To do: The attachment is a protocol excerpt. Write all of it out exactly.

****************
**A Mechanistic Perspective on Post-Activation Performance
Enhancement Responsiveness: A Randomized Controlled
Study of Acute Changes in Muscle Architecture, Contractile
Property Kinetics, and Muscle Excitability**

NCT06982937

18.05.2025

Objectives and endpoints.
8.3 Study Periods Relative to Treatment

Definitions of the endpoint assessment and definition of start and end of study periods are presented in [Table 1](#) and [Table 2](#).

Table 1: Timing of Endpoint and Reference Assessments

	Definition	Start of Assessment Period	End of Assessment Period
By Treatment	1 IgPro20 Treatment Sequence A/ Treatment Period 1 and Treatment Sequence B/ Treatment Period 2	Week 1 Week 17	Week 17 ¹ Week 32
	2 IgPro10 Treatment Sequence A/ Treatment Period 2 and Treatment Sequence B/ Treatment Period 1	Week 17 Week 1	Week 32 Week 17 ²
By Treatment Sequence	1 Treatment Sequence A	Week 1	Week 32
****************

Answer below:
**A Mechanistic Perspective on Post-Activation Performance
Enhancement Responsiveness: A Randomized Controlled
Study of Acute Changes in Muscle Architecture, Contractile
Property Kinetics, and Muscle Excitability**

NCT06982937

18.05.2025

Objectives and endpoints.
8.3 Study Periods Relative to Treatment

Definitions of the endpoint assessment and definition of start and end of study periods are presented in [Table 1](#) and [Table 2](#).

Table 1: Timing of Endpoint and Reference Assessments

	Definition	Start of Assessment Period	End of Assessment Period
By Treatment	1 IgPro20 Treatment Sequence A/ Treatment Period 1 and Treatment Sequence B/ Treatment Period 2	Week 1 Week 17	Week 17 ¹ Week 32
	2 IgPro10 Treatment Sequence A/ Treatment Period 2 and Treatment Sequence B/ Treatment Period 1	Week 17 Week 1	Week 32 Week 17 ²
By Treatment Sequence	1 Treatment Sequence A	Week 1	Week 32